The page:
- Towards the conclusion of her cross examination of the consultant paediatrician, Ms Howe on behalf of the mother proceeded to produce a photograph which had been shown to the other parties and to the consultant but not to the court. The consultant had not been asked about the photograph during her evidence in chief. The photograph, which was undated and not exhibited to any statement describing the circumstances in which it was taken nor what it purported to show, appeared to show a bruise to the back of A’s thigh sustained, it was said by Ms Howe, when he sat down heavily on a toy whilst in his kinship placement with the maternal grandmother.
- This was the first time that the court had been put on notice that there had been an independently witnessed incident that was said to replicate the explanation advanced by the mother for the bruising to A’s thighs. The consultant paediatrician had received little better notice of it than the court and, as previously noted, had not been asked to comment on it during her evidence in chief.
I did wonder when I read this, whether Ms Howe of counsel was about to absolutely cop it from the Judge. It isn’t the done thing to produce material evidence during the course of cross-examination of an expert, having not shared it with the other side.
However, any criticism she was perhaps going to receive was completely forgotten about when THIS happened
- Upon the photograph being produced by Ms Howe, counsel for the local authority Ms Banks rose and announced to the court that the allocated social worker, Mr Morris had been present at the maternal grandmother’s property during the incident to which the photograph was said to relate, had witnessed A sit down heavily on a plastic toy and had observed a red mark on the back of A’s thigh resulting from that incident. As will become apparent, when giving evidence Mr Morris confirmed that whilst the mark had not developed into a bruise by the time he left the house, the bruise shown on the photograph corresponded to the location of the red mark that he had witnessed following A’s impact on the toy. Despite the obvious relevance of this evidence, the local authority had not prior to this hearing secured a statement from the social worker placing that evidence before the court.
- Thus it was that at the end of the cross examination of the medical evidence in this case the court was for the first time made aware of the existence of photographic and witness evidence central to the court’s determination of whether a mechanism advanced by the mother for some of the injuries to the child, which the local authority contended were inflicted by the mother or JL, could constitute a reasonable explanation for those injuries. I directed that a statement be taken from the mother exhibiting the photograph and that a statement be taken from Mr Morris detailing what he had witnessed.
- The mother makes clear in the statement taken from her at court that she had only appreciated the significance of the photograph when she spoke to Ms Howe at court. During closing submissions Ms Banks informed the court that the photograph had only been the subject of discussion between the parties at the outset of this hearing, at which point she was informed by the mother’s team that it was being said Mr Morris had witnessed the event. Ms Banks further submits that the mother did not raise the possibility of A sitting on his toys as a cause of the injury until her statement of 26 January 2015.
So there you go, a genuine Perry Mason move.
- It is nonetheless a matter of great concern that this evidence had not been identified well before the commencement of the final hearing and shortly after the mother advanced her explanation in the statement of 26 January 2015. Had it been identified, the evidence could have been produced before the court in form which complied with the rules of court and the consultant paediatrician could have been given proper notice of the evidence and a chance to consider and comment upon the same before attending court. Once again, it was an entirely unsatisfactory state of affairs.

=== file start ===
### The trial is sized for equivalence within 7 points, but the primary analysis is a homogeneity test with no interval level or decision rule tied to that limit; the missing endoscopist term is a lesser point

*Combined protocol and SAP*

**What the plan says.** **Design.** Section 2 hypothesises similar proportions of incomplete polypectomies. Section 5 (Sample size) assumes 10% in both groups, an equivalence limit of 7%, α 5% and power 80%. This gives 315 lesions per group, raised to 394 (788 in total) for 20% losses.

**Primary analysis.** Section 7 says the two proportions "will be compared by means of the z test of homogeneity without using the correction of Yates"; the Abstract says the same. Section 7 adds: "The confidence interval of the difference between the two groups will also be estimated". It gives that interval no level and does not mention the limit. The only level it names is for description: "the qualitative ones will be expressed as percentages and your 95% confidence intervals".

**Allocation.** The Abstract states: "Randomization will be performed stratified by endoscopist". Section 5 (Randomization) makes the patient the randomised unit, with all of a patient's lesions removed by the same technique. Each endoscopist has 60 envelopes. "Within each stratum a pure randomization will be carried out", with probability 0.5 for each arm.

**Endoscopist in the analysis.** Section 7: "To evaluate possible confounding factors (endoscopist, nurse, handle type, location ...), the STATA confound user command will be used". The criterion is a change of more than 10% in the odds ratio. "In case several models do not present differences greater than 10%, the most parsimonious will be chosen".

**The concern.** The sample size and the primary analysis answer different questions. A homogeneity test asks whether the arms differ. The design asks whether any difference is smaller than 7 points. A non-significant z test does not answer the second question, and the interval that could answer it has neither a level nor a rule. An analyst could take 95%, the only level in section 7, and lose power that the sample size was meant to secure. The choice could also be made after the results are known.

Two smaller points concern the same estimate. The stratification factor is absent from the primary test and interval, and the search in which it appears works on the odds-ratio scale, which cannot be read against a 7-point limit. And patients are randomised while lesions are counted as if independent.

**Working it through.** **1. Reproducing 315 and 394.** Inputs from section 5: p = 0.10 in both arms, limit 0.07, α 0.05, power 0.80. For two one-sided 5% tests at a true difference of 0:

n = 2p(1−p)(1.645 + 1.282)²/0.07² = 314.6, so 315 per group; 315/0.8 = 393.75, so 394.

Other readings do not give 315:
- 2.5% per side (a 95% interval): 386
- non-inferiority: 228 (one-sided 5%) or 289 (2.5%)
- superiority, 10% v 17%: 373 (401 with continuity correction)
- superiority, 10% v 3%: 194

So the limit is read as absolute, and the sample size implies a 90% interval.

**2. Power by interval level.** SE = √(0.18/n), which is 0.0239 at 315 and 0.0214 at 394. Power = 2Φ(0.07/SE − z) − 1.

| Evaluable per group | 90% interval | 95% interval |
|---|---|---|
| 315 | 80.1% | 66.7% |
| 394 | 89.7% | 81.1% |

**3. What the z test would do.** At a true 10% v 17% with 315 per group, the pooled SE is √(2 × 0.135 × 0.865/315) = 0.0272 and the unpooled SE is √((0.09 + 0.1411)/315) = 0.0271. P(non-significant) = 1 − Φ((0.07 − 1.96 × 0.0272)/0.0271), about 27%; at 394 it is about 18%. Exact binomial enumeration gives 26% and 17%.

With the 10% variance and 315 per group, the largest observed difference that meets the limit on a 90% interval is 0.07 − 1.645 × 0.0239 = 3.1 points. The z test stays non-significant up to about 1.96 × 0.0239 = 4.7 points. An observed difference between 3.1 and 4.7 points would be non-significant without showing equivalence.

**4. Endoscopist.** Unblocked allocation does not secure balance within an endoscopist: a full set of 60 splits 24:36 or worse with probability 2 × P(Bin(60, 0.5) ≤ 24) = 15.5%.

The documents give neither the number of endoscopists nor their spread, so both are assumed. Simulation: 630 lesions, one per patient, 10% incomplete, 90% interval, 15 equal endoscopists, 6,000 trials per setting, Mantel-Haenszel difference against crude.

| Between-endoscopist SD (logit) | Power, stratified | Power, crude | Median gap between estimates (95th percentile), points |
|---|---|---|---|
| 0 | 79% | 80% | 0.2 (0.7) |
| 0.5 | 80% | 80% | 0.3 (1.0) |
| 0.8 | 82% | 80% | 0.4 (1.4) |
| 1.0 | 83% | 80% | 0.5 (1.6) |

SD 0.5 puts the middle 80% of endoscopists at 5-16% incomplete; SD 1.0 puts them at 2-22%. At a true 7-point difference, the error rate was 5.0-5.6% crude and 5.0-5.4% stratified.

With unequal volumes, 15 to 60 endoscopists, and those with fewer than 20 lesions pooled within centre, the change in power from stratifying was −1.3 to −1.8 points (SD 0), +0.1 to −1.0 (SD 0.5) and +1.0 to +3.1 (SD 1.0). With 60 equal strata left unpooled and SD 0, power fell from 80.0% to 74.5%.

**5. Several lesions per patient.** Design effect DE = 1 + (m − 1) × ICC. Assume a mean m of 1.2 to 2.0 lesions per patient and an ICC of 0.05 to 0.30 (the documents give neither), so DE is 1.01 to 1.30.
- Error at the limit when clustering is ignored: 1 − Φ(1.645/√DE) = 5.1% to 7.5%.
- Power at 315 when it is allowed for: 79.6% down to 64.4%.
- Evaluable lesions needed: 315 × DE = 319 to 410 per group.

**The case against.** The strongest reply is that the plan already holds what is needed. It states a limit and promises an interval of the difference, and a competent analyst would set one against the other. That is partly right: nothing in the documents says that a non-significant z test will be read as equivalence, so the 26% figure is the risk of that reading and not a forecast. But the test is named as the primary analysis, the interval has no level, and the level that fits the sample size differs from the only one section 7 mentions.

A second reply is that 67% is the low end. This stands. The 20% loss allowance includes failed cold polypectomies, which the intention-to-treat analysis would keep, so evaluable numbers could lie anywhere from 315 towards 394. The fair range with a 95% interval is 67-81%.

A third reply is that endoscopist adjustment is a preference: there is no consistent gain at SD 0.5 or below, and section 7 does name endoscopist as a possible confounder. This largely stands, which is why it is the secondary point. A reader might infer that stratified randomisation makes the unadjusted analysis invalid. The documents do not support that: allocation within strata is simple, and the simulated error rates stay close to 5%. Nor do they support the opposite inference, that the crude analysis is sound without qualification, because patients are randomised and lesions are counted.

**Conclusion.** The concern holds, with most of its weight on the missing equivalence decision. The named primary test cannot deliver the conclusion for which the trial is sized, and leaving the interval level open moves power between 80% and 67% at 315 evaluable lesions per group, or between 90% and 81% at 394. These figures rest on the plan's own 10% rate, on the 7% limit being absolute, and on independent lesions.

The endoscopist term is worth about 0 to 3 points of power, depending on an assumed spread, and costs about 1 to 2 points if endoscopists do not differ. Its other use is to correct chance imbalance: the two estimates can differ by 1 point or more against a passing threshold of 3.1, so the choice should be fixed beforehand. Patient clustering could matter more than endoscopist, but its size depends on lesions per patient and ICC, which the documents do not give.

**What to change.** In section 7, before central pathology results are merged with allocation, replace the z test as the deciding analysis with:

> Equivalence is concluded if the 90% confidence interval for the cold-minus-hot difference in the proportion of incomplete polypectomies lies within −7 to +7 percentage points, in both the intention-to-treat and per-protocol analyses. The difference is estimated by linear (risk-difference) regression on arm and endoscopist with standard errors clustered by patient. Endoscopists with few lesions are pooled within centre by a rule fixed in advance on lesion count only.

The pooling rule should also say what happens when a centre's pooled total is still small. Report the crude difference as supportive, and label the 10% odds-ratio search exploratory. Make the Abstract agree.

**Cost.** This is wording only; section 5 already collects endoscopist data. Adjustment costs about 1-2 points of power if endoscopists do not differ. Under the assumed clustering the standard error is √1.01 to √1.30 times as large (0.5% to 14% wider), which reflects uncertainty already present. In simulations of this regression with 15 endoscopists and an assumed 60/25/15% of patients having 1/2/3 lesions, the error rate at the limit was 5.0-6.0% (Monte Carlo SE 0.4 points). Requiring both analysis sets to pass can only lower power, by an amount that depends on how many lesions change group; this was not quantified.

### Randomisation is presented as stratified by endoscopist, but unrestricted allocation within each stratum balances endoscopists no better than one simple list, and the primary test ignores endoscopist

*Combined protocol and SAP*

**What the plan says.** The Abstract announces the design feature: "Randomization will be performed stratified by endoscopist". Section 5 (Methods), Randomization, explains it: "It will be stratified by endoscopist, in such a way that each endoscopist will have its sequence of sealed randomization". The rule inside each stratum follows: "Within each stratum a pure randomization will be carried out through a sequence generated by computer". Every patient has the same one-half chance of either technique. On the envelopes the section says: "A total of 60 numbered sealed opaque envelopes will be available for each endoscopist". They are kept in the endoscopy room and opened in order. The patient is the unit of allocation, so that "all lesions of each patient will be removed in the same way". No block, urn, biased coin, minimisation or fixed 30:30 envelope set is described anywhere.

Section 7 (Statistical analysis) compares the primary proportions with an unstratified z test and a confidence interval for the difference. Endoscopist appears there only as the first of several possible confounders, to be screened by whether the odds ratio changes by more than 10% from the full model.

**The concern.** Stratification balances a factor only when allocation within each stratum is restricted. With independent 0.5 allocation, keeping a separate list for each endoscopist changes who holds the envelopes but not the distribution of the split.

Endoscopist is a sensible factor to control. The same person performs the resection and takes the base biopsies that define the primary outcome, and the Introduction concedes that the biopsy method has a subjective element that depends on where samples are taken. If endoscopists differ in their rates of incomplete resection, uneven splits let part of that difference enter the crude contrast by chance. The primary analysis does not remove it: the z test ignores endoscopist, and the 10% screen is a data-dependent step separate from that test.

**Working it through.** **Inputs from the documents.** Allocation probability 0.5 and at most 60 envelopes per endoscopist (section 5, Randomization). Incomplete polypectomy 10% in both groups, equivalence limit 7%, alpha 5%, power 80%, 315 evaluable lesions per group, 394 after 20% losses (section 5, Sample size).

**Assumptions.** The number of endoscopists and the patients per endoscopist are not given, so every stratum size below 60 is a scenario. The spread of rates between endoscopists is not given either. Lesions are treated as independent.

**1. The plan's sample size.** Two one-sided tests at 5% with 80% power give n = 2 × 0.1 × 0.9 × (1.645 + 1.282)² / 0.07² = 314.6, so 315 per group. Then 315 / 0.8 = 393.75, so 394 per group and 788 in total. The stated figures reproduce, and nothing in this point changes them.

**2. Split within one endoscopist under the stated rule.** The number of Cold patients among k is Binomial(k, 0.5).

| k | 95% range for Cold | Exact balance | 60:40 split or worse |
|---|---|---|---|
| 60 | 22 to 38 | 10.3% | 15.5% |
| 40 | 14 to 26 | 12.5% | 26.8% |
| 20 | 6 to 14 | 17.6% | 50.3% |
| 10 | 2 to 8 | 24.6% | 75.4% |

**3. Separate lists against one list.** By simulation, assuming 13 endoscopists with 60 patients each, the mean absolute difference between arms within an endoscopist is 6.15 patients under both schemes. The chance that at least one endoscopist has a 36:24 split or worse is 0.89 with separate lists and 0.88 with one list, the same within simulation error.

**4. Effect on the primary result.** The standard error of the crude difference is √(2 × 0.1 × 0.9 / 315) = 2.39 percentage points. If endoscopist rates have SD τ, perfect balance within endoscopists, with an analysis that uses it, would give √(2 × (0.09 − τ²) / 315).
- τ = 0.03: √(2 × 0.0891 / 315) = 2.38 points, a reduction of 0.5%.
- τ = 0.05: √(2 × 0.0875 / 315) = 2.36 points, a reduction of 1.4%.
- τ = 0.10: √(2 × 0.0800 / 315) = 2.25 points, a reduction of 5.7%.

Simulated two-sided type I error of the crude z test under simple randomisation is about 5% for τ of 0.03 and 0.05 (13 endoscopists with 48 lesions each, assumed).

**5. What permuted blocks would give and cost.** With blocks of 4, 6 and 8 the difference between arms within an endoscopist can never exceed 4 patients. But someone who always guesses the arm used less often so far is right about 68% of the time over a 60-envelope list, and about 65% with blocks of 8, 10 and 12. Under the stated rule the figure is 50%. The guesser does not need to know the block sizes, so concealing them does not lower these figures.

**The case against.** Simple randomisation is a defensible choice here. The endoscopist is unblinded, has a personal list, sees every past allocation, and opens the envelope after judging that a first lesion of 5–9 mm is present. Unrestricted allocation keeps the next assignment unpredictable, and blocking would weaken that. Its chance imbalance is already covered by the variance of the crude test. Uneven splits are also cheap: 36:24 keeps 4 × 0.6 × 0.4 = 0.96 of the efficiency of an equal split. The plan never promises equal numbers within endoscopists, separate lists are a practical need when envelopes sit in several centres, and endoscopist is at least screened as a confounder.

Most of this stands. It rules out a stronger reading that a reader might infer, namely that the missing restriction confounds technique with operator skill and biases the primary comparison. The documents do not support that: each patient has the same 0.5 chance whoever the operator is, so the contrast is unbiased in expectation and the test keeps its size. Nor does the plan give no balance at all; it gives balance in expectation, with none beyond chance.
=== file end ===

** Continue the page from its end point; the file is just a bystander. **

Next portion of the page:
- There is a heavy burden on those representing parties to care proceedings to ensure that their respective cases are rigorously prepared such that all evidence relevant to the advancement of those cases is identified and placed before the court in good time. This heavy burden applies equally to local authorities and includes a duty to identify and disclose evidence that may assist a respondent’s case. Discharging this burden effectively will often involve close questioning of clients in conference as parents and social workers may well not immediately appreciate the forensic significance of events, documents or photographs until advised by their lawyers.
- Whilst I am aware that it is, regrettably, less common than it used to be for the advocate who ultimately undertakes the final hearing to have an early conference with their client and thereafter continuing intimate involvement in each stage of the case management process, and acknowledging as I do the impact of an increasing scarcity of resources, such input is vital in circumstances where the early identification of issues requiring resolution at the IRH or determination at trial, and of the evidence relevant to the resolution or determination of those issues is central to our system of case management and to the just and efficient resolution of cases.
- This is not a case in which the making of a finding of non-accidental injury would have resulted in the children being permanently separated from their birth family by way of adoption. However, were I to have found that the local authority had demonstrated that the injuries had been inflicted to I, and had the mother refused to accept those findings, the local authority would have invited me not to return the children to their mother’s care. That this was a possible outcome had the advocates not discovered, at the very last minute, the evidence concerning the independently witnessed incident outlined above should serve to concentrate minds.
It will not surprise you to learn that on examining all of the other injuries and listening to the family members give evidence, the Court decided that no deliberate injuries to the child had occurred and no orders were made.
[There is a less polite term for when you as a lawyer ask a question and the whole case disintegrates as a result of that question having been asked, which would also apply here, like when you say “Do you accept that you, Francis Black, struck the child with a toffee hammer?” and the witness says “Yes”. It is called a “F**k me question” because it is really hard when you hear the answer, not to immediately say “F**k me, I wasn’t expecting THAT” under your breath]
[Have also just thought that “Wirral going on a summer holiday” would be a good headline for a blog post, so if you work at the Wirral, please can you engineer a law report that is about a conflict about whether a child can go on a summer holiday? Thank you! Ideally, the holiday will be where the sun shines brightly, and where the sea is blue]